200 OK2018-05-18
200 OK2018-05-15
200 OK2018-05-11
200 OK2018-05-08
200 OK2018-05-04
200 OK2018-05-01
200 OK2018-04-27
200 OK2018-04-24
200 OK2018-04-20
200 OK2018-04-17
200 OK2018-04-13
200 OK2018-04-10
200 OK2018-04-06
200 OK2018-04-03
200 OK2018-02-27
200 OK2018-02-23
200 OK2018-02-20
200 OK2018-02-16
200 OK2018-02-13
200 OK2018-02-09
200 OK2018-02-06
200 OK2018-02-02
200 OK2018-01-30
200 OK2018-01-26
200 OK2018-01-23
200 OK2018-01-19
200 OK2018-01-16
200 OK2018-01-12
200 OK2018-01-09
200 OK2018-01-05
200 OK2018-01-02
200 OK2017-12-29
200 OK2017-12-26
200 OK2017-12-22
200 OK2017-12-19
200 OK2017-12-15
200 OK2017-12-12
200 OK2017-12-08
200 OK2017-12-05
200 OK2017-12-01
200 OK2017-11-28
200 OK2017-11-24
200 OK2017-11-21
200 OK2017-11-17
200 OK2017-11-14
200 OK2017-11-10
200 OK2017-11-07
200 OK2017-11-03
200 OK2017-10-31
200 OK2017-10-27
200 OK2017-10-24
200 OK2017-10-20
200 OK2017-10-17
200 OK2017-10-13
200 OK2017-10-10
200 OK2017-10-06
200 OK2017-10-03
200 OK2017-09-29
200 OK2017-09-26
200 OK2017-09-22
200 OK2017-09-19
200 OK2017-09-15
200 OK2017-09-12
200 OK2017-09-08
200 OK2017-09-05
200 OK2017-09-01
200 OK2017-08-29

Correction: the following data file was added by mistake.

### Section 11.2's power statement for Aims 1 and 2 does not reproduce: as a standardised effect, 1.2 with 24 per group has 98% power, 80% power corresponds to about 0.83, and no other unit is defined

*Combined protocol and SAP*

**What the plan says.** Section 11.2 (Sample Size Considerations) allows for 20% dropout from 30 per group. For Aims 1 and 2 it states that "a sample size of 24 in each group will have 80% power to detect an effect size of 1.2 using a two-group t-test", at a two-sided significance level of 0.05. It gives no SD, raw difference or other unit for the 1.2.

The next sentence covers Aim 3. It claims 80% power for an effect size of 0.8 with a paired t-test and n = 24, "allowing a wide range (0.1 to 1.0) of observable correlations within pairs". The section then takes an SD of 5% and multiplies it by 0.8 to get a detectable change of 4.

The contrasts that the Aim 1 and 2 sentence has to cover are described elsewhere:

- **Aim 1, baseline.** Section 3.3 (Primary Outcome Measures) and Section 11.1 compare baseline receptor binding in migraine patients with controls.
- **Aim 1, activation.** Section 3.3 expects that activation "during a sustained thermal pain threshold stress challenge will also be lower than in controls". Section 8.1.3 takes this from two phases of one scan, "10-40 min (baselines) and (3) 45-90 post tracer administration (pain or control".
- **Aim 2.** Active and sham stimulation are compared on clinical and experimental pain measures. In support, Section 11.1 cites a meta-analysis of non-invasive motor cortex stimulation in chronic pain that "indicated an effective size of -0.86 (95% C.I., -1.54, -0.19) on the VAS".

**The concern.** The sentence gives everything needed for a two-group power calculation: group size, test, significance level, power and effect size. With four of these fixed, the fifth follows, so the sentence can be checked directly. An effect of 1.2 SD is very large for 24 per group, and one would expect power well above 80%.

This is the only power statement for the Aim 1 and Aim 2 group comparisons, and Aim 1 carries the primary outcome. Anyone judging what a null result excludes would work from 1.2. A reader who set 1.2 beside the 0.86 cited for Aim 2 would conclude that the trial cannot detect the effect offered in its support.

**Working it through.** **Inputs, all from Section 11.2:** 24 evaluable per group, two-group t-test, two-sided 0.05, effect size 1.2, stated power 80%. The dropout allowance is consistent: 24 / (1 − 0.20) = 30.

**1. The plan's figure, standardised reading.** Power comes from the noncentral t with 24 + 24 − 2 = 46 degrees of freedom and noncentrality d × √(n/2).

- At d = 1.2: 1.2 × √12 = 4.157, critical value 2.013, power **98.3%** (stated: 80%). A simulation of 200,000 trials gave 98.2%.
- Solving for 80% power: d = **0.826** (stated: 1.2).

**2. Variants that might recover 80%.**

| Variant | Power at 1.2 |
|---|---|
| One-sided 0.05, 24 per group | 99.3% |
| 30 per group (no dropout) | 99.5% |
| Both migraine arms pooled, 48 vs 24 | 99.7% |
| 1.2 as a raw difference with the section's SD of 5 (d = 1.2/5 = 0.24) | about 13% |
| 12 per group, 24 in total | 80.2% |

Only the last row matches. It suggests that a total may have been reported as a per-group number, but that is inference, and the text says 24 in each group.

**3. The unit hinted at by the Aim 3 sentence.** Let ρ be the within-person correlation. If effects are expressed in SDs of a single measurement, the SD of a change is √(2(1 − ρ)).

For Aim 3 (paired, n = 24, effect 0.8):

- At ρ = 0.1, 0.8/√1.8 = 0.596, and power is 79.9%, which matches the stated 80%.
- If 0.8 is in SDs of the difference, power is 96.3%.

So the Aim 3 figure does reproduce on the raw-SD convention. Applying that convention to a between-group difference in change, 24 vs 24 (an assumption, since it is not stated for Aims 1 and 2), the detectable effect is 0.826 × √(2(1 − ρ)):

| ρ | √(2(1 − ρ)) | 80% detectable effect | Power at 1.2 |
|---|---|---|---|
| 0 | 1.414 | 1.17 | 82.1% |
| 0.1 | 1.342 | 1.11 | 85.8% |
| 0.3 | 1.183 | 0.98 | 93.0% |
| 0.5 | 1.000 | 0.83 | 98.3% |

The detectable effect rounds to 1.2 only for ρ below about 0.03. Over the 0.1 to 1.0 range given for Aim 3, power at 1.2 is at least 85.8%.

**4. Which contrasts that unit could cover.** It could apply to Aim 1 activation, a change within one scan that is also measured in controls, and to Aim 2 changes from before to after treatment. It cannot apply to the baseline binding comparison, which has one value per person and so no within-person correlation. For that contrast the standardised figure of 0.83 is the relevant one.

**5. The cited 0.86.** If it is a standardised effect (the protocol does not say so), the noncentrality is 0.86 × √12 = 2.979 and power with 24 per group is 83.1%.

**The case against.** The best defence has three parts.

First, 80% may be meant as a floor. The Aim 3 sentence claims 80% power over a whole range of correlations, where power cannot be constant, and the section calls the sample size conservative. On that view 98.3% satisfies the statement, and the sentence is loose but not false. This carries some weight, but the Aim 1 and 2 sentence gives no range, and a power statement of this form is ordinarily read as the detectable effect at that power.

200 OK2017-08-25
200 OK2017-08-22
200 OK2017-08-18
200 OK2017-08-15
200 OK2017-08-11
200 OK2017-08-08
200 OK2017-08-04
200 OK2017-08-01
200 OK2017-07-28
200 OK2017-07-25
200 OK2017-07-21
200 OK2017-07-18
200 OK2017-07-14
200 OK2017-07-04
200 OK2017-06-30
200 OK2017-06-27
200 OK2017-06-23
200 OK2017-06-20
200 OK2017-06-16
200 OK2017-06-13
200 OK2017-06-09
200 OK2017-06-06
200 OK2017-06-02
200 OK2017-05-30
200 OK2017-05-26
200 OK2017-05-23
200 OK2017-05-19
200 OK2017-05-16
200 OK2017-05-12
200 OK2017-05-09
200 OK2017-05-05
200 OK2017-05-02
200 OK2017-04-28
200 OK2017-04-25
200 OK2017-04-21
200 OK2017-04-18
200 OK2017-04-14
200 OK2017-04-11
200 OK2017-04-07
200 OK2017-04-04
200 OK2017-03-31
200 OK2017-03-28
200 OK2017-03-24
200 OK2017-03-21
200 OK2017-03-17
200 OK2017-03-14
200 OK2017-03-10
200 OK2017-03-07
200 OK2017-03-03
200 OK2017-02-28
200 OK2017-02-24
200 OK2017-02-21
200 OK2017-02-17
200 OK2017-02-14
200 OK2017-02-10
200 OK2017-02-07
200 OK2017-02-03
200 OK2017-01-31
200 OK2017-01-27
200 OK2017-01-24
200 OK2017-01-20
200 OK2017-01-17
200 OK2017-01-13
200 OK2017-01-10
200 OK2017-01-06
200 OK2017-01-03
200 OK2016-12-30
200 OK2016-12-27
200 OK2016-12-23
200 OK2016-12-20
200 OK2016-12-16
200 OK2016-12-13
200 OK2016-12-09
200 OK2016-12-06
200 OK2016-12-02
200 OK2016-11-29
200 OK2016-11-25
200 OK2016-11-22
200 OK2016-11-18
200 OK2016-11-15
200 OK2016-11-11
200 OK2016-11-08
200 OK2016-11-04